An image of Ron DenSantis speaking at a podium with an animated sun and palm trees behind him, whose colors are inverted.
Image credit: Hudson Institute on Wikimedia

On May 15, 2024, Republican governor Ron DeSantis of Florida—the second-hottest US state behind Hawai’i, which also saw its hottest year since 1985 last year—signed a law that deleted the phrase “climate change” from many of the Sunshine State’s laws. Despite recent survey findings that show that 90 percent of Floridians think that climate change is real and happening (compared to 72 percent of all Americans), the law takes effect July 1.

In addition to ensuring that Florida will no longer have to consider the climate crisis in its energy policies, the bill, along with two others that DeSantis signed the same day, will, according to DeSantis on X, “keep windmills off our beaches, gas in our tanks, and China out of our state” as well as “restore sanity in our approach to energy and [reject] the agenda of the radical green zealots.”

But what the law really does, as explained by the Orlando Sentinel’s Jeffrey Schweers, is “reverse 16 years of state policy, finishing the work started by former Gov. Rick Scott and undoing former Gov. Charlie Crist’s signature piece of environmental legislation.”

Repealing Laws and Ending Programs

Sponsored by state representative Bobby Payne, a Republican from Palatka, House Bill 1645 took a scattershot approach to deleting the phrase “climate change.” In some cases, the words “climate change” were simply deleted from otherwise unaltered sentences. In other instances, entire sections of laws were effectively repealed.

As a result, the bill outlaws offshore wind energy within a mile of the state coastline while encouraging nuclear energy technologies, “a frightening prospect to those who remember nuclear plants at Chernobyl, Three Mile Island and Crystal River,” Schweers writes.

Perhaps most telling is the extent to which the state’s overall mission for approaching the climate crisis was altered.

Where Florida’s energy policy once addressed pollution and climate change, it now focuses on reducing the state’s reliance on foreign energy and strengthening its infrastructure against “natural and manmade threats,” notes NPR.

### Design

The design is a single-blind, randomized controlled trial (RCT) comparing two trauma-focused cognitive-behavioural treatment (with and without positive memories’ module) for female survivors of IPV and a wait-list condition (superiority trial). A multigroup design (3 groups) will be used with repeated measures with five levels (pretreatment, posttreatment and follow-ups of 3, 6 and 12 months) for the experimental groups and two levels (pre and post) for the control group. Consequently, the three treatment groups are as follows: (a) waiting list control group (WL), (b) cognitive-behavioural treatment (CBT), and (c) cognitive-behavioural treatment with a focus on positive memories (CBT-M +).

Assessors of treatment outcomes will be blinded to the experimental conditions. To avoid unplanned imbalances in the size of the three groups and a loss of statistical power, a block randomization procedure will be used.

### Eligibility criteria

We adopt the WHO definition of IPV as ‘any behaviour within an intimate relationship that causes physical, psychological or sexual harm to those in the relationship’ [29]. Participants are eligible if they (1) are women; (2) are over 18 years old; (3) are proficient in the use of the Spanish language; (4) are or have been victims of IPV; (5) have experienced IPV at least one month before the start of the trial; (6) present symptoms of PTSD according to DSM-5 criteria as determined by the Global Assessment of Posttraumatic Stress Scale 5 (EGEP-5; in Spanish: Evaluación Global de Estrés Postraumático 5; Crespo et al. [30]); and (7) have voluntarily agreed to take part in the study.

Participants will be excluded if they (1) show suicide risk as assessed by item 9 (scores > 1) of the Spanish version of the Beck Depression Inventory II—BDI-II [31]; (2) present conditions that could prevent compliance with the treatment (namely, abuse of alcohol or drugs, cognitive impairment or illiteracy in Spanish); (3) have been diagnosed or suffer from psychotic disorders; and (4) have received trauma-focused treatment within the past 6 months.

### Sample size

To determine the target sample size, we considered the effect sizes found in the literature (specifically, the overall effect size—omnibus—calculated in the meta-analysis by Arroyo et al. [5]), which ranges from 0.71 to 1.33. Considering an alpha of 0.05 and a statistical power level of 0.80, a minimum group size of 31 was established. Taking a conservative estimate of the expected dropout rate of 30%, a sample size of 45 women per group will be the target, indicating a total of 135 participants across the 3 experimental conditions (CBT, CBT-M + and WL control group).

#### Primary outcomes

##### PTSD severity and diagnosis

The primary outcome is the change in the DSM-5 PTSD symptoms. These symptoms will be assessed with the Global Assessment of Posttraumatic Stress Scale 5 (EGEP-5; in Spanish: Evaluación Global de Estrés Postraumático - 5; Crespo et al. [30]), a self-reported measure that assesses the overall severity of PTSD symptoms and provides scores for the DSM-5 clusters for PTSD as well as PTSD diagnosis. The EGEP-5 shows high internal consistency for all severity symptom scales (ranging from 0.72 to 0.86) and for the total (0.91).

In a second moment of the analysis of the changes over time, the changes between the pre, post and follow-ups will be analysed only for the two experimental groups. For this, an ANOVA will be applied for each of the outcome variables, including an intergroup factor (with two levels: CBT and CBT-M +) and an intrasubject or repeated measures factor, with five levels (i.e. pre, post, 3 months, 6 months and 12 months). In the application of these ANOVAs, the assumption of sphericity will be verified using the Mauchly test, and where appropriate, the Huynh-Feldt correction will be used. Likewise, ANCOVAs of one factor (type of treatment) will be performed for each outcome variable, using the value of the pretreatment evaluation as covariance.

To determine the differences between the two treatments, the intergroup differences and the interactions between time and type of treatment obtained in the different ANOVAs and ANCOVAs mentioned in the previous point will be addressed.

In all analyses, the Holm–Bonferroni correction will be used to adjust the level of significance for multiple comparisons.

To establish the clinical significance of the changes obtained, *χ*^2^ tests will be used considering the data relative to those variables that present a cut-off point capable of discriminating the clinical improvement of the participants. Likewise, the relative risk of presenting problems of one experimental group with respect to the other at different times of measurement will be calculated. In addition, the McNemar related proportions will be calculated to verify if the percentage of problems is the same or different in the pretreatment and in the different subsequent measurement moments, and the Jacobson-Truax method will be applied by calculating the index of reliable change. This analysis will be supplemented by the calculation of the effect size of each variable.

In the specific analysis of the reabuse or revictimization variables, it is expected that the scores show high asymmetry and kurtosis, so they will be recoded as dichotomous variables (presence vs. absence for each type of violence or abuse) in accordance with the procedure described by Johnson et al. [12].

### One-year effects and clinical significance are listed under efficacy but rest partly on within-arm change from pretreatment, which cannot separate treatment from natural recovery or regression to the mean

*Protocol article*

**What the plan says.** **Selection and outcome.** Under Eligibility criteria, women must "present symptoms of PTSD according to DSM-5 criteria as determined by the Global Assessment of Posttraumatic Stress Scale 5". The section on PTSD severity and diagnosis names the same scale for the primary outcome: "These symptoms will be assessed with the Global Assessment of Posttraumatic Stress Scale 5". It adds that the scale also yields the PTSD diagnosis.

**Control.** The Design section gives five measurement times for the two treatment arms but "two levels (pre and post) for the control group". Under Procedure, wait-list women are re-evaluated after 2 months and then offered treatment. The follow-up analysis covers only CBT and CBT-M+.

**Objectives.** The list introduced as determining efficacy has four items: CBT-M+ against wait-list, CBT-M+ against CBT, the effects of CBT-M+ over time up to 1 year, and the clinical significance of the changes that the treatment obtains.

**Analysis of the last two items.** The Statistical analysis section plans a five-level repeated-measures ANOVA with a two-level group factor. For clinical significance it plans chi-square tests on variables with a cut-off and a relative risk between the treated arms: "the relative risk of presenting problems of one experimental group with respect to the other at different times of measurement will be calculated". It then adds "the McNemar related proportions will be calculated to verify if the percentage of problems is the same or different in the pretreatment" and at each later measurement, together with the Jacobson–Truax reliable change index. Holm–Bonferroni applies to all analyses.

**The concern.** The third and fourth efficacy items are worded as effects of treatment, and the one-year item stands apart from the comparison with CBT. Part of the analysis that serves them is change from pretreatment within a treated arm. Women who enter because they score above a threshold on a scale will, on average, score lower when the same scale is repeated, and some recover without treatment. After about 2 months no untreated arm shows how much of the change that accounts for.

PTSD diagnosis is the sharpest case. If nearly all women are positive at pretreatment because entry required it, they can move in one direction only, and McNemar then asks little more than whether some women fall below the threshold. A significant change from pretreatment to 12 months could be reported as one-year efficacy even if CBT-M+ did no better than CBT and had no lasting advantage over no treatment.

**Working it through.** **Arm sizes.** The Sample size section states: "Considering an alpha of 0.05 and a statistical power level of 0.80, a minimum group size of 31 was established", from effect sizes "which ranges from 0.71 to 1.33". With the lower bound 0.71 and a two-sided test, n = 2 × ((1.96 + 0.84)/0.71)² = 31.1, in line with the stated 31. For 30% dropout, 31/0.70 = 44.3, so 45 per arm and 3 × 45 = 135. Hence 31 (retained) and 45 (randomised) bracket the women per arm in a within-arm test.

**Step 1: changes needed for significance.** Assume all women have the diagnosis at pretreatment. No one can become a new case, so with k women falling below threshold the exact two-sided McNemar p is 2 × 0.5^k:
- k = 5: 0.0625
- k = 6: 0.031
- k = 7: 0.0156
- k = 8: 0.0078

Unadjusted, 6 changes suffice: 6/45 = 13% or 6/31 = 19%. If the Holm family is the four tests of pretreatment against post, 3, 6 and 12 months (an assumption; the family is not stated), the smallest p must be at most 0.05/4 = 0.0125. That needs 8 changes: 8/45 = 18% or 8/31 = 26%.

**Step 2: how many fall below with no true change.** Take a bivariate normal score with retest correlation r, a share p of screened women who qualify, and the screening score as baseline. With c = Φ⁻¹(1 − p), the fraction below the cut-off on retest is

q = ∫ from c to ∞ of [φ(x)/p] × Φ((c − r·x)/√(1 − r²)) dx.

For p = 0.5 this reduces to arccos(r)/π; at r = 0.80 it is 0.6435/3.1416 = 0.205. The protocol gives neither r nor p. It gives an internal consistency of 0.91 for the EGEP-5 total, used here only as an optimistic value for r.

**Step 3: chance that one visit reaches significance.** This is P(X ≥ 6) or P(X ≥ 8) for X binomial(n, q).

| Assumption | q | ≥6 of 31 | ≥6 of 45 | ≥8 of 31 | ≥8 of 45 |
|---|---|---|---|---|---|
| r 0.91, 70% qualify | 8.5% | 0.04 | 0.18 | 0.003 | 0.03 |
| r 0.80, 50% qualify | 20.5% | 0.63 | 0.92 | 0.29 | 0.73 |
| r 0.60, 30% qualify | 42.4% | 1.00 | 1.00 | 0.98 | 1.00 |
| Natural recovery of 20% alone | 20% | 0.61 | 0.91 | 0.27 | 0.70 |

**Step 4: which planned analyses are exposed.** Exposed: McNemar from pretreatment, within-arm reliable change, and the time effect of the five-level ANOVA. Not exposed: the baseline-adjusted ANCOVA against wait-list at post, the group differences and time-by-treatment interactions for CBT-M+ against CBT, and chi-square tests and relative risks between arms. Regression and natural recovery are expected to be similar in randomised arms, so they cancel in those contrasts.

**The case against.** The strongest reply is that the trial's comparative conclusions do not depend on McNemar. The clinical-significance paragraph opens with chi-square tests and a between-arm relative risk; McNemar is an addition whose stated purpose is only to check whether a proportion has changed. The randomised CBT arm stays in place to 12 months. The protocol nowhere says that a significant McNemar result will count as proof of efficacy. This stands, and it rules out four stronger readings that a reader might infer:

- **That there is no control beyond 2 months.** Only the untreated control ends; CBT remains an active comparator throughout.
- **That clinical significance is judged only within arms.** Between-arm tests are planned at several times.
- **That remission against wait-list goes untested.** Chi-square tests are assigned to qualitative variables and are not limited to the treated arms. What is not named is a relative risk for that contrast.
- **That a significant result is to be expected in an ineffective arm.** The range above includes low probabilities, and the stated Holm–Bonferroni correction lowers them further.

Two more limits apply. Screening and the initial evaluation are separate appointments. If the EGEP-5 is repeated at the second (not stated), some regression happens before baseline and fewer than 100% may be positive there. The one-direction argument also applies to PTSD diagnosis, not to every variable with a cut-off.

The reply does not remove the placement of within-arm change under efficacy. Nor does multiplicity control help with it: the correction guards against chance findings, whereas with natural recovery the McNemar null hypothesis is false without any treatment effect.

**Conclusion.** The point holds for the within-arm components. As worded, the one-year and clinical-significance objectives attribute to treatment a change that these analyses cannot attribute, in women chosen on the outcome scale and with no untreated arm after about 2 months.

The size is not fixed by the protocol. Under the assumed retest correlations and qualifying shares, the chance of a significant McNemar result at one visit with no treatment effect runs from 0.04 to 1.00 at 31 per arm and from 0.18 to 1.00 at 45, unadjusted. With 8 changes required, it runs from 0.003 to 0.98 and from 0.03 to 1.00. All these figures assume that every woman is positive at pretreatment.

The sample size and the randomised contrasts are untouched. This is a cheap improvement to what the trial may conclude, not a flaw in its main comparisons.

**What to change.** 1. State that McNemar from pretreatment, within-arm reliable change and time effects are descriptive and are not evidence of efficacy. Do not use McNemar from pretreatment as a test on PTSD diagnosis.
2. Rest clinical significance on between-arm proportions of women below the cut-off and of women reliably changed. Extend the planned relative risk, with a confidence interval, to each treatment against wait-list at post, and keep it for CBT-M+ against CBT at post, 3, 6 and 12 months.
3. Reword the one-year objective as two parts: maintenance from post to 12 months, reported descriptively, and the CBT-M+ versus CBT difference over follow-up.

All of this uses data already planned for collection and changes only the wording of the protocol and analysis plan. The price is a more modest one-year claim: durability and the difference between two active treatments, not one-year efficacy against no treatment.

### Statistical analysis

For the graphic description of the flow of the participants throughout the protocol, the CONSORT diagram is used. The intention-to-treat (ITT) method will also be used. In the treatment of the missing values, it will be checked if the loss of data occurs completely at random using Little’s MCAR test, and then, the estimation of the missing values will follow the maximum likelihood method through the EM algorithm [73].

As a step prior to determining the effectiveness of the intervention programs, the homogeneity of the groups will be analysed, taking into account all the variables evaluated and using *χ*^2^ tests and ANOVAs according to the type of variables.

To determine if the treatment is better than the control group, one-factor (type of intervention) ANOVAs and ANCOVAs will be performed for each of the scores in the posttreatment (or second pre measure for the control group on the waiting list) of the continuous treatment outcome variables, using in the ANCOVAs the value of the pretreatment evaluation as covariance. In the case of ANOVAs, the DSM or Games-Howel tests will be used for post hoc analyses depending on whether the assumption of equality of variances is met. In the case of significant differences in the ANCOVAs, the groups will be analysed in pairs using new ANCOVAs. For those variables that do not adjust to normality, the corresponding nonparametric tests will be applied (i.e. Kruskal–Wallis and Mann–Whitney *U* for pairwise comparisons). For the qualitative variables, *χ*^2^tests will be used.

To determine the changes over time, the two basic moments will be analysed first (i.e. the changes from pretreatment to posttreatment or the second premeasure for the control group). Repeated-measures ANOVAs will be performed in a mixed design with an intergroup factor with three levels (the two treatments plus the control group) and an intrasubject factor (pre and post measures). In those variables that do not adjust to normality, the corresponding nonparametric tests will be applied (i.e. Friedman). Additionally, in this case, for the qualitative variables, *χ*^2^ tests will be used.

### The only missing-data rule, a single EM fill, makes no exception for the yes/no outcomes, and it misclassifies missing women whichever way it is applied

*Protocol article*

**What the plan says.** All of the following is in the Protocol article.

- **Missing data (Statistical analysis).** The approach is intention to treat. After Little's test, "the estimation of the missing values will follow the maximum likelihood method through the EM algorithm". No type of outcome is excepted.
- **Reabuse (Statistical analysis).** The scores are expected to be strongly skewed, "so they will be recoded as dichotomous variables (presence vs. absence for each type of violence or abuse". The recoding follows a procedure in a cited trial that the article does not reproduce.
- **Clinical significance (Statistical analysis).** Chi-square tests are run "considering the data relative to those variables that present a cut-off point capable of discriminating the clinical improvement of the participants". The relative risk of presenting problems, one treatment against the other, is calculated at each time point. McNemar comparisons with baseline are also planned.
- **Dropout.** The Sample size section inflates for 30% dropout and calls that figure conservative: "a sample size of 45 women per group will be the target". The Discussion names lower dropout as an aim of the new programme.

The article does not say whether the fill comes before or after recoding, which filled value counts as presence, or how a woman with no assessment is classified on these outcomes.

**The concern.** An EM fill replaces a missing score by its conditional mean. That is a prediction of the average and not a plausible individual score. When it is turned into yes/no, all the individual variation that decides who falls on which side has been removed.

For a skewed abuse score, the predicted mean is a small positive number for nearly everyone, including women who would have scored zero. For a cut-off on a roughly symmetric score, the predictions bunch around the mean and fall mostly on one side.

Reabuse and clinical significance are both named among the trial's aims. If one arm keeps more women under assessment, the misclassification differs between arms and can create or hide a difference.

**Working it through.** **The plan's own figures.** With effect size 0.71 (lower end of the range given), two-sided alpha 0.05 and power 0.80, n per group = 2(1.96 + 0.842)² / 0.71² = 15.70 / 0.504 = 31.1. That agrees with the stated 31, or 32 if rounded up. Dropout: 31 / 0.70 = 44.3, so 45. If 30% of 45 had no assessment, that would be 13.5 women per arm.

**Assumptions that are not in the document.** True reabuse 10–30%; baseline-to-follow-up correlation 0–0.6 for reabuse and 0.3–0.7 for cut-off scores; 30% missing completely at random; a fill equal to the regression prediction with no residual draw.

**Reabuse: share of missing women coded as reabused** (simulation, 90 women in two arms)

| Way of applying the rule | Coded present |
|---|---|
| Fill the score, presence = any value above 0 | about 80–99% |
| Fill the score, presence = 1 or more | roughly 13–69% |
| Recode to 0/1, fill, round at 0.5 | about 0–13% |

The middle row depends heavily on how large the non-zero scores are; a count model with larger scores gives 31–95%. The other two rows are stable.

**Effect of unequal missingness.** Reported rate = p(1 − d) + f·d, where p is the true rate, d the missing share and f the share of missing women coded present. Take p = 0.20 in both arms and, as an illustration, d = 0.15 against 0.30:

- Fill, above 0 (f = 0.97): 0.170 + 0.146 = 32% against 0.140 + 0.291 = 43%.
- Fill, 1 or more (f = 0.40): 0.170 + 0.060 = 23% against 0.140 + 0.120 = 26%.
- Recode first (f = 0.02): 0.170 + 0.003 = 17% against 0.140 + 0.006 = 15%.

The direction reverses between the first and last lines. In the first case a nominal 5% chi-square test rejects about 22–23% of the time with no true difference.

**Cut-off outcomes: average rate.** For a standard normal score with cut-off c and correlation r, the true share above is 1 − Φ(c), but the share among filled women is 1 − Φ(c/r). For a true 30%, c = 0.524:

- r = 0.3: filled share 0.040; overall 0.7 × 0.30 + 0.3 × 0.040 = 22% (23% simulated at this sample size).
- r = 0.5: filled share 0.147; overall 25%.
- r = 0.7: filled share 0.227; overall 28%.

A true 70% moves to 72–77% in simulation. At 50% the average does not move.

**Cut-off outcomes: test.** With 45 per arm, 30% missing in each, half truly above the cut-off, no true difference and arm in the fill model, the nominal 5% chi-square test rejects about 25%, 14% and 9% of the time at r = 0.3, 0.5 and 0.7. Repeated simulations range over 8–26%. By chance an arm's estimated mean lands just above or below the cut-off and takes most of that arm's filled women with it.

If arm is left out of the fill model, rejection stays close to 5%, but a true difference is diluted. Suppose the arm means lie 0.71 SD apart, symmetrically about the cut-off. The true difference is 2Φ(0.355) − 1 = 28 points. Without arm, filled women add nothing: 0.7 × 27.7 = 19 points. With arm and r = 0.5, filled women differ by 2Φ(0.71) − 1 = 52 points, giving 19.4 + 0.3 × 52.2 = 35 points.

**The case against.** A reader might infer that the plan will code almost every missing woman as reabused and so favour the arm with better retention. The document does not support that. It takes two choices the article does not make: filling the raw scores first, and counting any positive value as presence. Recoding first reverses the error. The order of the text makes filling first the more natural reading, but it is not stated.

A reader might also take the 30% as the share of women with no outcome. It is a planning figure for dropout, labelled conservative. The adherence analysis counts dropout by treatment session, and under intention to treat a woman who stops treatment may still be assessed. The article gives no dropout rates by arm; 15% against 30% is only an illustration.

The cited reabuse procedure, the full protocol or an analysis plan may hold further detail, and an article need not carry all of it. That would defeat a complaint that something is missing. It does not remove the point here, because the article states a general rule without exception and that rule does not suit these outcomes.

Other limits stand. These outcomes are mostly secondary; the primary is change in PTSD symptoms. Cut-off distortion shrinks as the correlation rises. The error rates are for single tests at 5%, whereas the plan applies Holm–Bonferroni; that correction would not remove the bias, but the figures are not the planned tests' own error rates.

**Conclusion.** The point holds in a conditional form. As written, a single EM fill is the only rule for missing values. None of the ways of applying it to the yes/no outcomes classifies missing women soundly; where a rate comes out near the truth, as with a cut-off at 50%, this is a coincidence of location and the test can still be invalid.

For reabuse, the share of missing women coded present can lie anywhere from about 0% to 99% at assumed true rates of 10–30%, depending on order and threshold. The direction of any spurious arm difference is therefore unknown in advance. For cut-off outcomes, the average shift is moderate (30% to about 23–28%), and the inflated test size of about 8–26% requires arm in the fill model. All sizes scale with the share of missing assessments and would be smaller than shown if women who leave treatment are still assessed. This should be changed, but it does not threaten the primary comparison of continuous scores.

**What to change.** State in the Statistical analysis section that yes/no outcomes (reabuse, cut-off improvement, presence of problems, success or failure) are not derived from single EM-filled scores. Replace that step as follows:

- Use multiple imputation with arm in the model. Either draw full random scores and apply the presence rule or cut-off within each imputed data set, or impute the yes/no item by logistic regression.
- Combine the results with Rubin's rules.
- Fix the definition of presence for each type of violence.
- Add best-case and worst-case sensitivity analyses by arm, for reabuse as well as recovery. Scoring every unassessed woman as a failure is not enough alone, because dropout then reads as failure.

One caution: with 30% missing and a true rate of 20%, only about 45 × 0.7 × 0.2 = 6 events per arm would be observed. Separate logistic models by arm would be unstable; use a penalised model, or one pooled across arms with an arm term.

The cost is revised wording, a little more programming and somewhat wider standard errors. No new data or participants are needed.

One highly impacted section has led to the elimination of a state-funded grant program that “helps local governments and school districts reduce greenhouse gas emissions,” writes Emily L. Mahoney of the Tampa Bay Times. It also “preempt[s] local governments’ control over the location of natural gas storage facilities and makes it so state agencies and local governments no longer have to consider fuel efficiency when buying vehicles, among other changes.”

Perhaps most telling is the extent to which the state’s overall mission for approaching the climate crisis was altered. What once read, in part, as an effort to position the state “at the front line against potential impacts of global climate change,” has been replaced with a focus on “an adequate, reliable, and cost-effective supply of energy for the state in a manner that promotes the health and welfare of the public and economic growth.”

The new law also limits the ability of utility companies to sell electricity to Floridians who charge electric vehicles at home while increasing protections for gas appliances in homes and reducing the regulation of natural gas pipelines. It removes lines that required state agencies to contract with green hotels for meeting and conference space as well.

“Florida is not an island, its risks have national implications.”

In total, more than 50 lines of state law aimed at mitigating climate change that were enshrined in 2008 were removed.

Protecting Profits, Not People

Yoca Arditi-Rocha, executive director of the Miami-based Cleo Institute, a nonprofit dedicated to improving climate change education, advocacy, and engagement, tells WFSU Public Media that “this purposeful act of cognitive dissonance is proof that the governor and the state Legislature are not acting in the best interests of Floridians, but rather to protect profits for the fossil fuel industry.”

The Nature Conservancy’s Florida director, Greg Knecht, calls the law “very much out of line with public opinion.” State Rep. Randy Fine, a Republican from Palm Bay who owns two electric cars and voted against the bill, tells the Tampa Bay Times that “we can’t set ourselves up to cripple an industry that is coming down the road—and for the record, is generally run by American companies,” speaking about the future of electric vehicles and other green technologies.

“Florida is not an island, its risks have national implications,” writes William S. Becker, a former regional director for the US Department of Energy, in an op-ed in the Hill. “For example, nearly 5 million property owners in the state have filed flood damage claims with the federal government since 2000. As that number grows, all of America’s taxpayers will pay for the downsides of Florida’s climate denial law.”

With sea levels along the Florida coast predicted to rise one to four feet in the next century and with dangerously high temperatures ever increasing, the state is extremely vulnerable to the impacts of climate change, which makes its denial of the phrase all the more troubling.

As Becker puts it, “Maybe Congress should stop rewarding negligence by withholding federal disaster assistance for any state that hides its head in the sand about climate change.”